2) This means that the simplest moves we can think of do 2 exchanges (meaning 2 edges exchanged and 2 corners, or 2 sets of edges, or 2 sets of corners). 2 exchanges is the same as a 3-way rotation. Think of a>b>c as: a/b exchange, then b/c exchange.

3) Now, transferring to the 4x4x4, all parity really can be explained (at least in my opinion) as: It appears we need to make a single exchange.

Thus, what we call 'parity solutions' really do just that - they make a single exchange of pieces - although often by making an odd number of exchanges.

My own personal "easiest way to see what is happening" solution method goes like this (NOTE - This is NOT fast on the clock):

A) Put centers in place. This is intuitive, and with a little practice goes pretty fast.

B) Place top edges. This is done by pairing the edges as you put them in place, and you have to take care to keep the horizontal center slices correct as you go. It's not difficult to see how as you work with it.

B) Place all top corners correctly. Also intuitive. (This is also the way I first solved the 3x3x3). This step is actually done the same as the 3x3x3.

C) Place middle layer edges (all 8). (There is basically one algorithm I need for this, with a reflection. And, it is really the same algorithm as is used in the 3x3x3 solution, with a slight modification to the 4x4x4 which is easy to see as you watch the move being performed.) The second slice pieces require exactly the same series of moves as with the 3x3x3, and the third is very similar, except that you have to grab an extra slice at one point, and then put it back later.

D) Place bottom corners correctly in place, and then orient. (Again, one algorithm, with a single conjugation for placing. 2 algorithms for rotation. And, these are the same algorithms as the 3x3x3.)

E) Place bottom edges correctly. Obviously, there are 8. I have not paired them yet, so I do this one by one. I do 2 opposite edges first. I need one algorithm with a reflection. It is an algorithm I made up myself, and it does a 3-way exchange. This is really the only NEW algorithm I need compared to the 3x3x3. And, sometimes it needs a quick conjugation.

EE) And, this is the step where 'parity' might be involved. Somewhere in this step I count how many exchanges of pieces I have to make. I want an answer of "even" or "odd." If the answer if "even", then I simply continue until I have all the edges in place.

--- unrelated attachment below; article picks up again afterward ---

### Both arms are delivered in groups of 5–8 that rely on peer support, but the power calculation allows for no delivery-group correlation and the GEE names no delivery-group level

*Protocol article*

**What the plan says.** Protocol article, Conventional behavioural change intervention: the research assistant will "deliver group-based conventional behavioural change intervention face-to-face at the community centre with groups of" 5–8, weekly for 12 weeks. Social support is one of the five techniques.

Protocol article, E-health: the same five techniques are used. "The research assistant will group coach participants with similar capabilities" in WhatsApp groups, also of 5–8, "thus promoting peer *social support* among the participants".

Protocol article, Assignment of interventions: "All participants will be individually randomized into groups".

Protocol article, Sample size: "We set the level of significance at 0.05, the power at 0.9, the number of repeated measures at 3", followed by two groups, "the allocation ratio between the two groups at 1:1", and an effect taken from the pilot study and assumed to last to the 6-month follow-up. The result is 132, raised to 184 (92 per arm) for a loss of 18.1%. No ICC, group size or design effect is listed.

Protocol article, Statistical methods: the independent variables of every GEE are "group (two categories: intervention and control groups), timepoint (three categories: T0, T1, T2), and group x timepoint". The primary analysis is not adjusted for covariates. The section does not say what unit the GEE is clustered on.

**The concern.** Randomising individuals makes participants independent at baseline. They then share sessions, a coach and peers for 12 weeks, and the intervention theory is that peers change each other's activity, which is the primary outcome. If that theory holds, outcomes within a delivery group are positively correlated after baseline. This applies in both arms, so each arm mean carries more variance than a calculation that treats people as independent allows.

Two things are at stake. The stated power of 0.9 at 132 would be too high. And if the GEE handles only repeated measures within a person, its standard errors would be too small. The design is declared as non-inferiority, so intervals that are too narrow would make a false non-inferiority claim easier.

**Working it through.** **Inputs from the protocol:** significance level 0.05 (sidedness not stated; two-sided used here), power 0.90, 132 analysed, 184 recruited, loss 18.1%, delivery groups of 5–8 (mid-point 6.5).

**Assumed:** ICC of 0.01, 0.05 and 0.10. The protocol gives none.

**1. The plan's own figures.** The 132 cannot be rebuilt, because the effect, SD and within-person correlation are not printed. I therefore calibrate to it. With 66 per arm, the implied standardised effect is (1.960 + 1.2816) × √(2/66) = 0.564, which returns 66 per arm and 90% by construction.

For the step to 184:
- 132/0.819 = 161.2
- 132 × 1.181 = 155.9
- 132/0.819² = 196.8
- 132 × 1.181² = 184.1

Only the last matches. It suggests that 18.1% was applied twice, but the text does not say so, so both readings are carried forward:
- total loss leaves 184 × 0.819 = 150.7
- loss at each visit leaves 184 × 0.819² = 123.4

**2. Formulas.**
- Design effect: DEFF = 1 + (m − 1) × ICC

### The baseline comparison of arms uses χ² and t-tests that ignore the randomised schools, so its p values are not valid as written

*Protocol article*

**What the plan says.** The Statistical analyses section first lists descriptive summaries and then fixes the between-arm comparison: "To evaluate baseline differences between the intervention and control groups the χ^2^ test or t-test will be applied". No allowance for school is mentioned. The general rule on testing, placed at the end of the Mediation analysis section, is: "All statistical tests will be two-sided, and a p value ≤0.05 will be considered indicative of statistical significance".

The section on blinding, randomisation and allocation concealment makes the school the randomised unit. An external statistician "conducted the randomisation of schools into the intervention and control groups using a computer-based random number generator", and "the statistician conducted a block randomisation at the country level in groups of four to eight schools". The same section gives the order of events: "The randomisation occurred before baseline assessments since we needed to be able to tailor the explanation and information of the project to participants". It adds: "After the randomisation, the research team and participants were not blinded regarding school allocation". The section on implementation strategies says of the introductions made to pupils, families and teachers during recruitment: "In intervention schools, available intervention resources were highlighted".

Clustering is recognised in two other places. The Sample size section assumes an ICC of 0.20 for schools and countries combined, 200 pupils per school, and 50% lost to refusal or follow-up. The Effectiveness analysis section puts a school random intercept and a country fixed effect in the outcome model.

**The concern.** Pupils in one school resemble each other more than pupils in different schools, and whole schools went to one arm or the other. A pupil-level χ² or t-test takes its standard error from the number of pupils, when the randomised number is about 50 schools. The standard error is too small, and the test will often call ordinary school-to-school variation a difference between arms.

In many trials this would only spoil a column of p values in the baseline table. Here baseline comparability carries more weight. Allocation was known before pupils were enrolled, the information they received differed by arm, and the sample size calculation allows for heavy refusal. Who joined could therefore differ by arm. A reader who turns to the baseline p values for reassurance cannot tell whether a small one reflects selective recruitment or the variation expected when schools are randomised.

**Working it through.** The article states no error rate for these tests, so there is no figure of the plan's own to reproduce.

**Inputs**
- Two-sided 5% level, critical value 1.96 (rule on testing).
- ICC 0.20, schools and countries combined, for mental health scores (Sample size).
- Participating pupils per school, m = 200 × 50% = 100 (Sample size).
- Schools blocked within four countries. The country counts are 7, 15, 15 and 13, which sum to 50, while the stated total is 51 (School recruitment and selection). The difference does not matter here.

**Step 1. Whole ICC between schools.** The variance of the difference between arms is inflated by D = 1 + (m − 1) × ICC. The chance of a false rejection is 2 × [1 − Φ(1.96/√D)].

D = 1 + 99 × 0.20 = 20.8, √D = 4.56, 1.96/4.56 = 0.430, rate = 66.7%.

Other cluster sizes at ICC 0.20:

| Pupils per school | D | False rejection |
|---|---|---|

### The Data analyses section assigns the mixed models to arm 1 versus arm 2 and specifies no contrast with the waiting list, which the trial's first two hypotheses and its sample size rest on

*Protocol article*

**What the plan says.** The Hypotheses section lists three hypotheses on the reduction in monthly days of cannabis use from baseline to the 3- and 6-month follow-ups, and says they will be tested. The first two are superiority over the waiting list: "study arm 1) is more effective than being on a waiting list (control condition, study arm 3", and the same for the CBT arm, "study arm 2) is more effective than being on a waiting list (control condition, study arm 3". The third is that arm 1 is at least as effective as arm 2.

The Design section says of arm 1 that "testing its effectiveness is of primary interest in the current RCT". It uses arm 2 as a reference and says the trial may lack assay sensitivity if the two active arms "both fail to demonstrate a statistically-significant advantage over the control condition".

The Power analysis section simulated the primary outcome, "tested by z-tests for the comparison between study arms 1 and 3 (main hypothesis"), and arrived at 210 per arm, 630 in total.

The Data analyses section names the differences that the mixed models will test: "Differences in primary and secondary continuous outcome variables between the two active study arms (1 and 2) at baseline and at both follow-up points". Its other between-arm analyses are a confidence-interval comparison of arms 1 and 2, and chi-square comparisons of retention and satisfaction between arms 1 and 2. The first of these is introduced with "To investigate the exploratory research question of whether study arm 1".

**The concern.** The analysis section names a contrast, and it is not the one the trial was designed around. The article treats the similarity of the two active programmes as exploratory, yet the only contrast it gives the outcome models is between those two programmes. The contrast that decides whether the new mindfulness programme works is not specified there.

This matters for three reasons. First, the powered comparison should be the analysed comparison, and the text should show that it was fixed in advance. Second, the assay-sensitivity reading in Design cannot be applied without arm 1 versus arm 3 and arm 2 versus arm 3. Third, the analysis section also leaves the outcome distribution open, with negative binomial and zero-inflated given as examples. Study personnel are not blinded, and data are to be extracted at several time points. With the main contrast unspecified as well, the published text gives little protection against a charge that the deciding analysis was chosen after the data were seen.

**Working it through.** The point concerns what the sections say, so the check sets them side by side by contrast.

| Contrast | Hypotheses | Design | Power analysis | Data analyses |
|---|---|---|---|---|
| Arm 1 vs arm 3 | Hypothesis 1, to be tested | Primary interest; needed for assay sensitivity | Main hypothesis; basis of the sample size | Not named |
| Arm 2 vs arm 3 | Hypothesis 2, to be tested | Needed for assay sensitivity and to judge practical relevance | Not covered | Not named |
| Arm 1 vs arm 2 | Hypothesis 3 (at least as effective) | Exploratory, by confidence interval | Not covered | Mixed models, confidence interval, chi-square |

EEE) If the answer is "odd", I have what is called a "parity issue". Since I try to work the edges by doing pairs together, and non-adjacent sides first, the last 3 or 4 pieces are across the face from each other. This leaves me a simple solution available for the 'parity issue': Since the offending edges are across from each other, I turn one inside layer 180*, then the face I am working with 180* (this effectively puts all 4 edges that I need to fix into the same slice), then the inside layer where all the edges are located 90* either way, then the face I am working with 180*, and finally the inside layer 180* again. So, if the face were on top, the algorithm might look like this: r2,U2,r,U2,r2. small r means the inside layer WITHOUT the right face. Think about what that move does: It does a 4-way cycle on the edges, and also 2 4-way cycles on the centers (which you can't notice, and I am not worried about yet). Thus, I am making an odd number of exchanges (9) and this solves the 'parity' issue.

EEEE) I now continue to put the edges in place.

F) Finally, if I had to do step EEE, then I need to go back and replace the 4 sets of 2 paired centers that were moved in that step.

Admittedly, again, this is not FAST. But I think it makes a great beginners method because most of it is exactly like the 3x3x3.

And, this lines up with what someone said further up: The parity issue is caused by how many interior layer moves you do, because those moves are the ones that do odd numbers of exchanges.

EDIT TO ADD THE FOLLOWING: Perhaps the truest answer is this: on a 4x4x4 cube, when you rotate an interior layer, you actually accomplish an odd number of exchanges of pieces: 3 for the edge pieces (it is really a 4-way cycle, but that is 3 exchanges), 3 for one group of centers (again a 4-way cycle), and 3 for another group of centers (again a 4-way cycle). Since there is a simple move which accomplishes an odd number of exchanges on this puzzle, then all configurations with an odd number of exchanges when compared to 'solved' are now possible. Thus, what are called OLL and PLL parity are legal configurations.

And, that is why the way to 'fix' parity issues on this puzzle comes down to simply doing one more odd turn of an interior layer.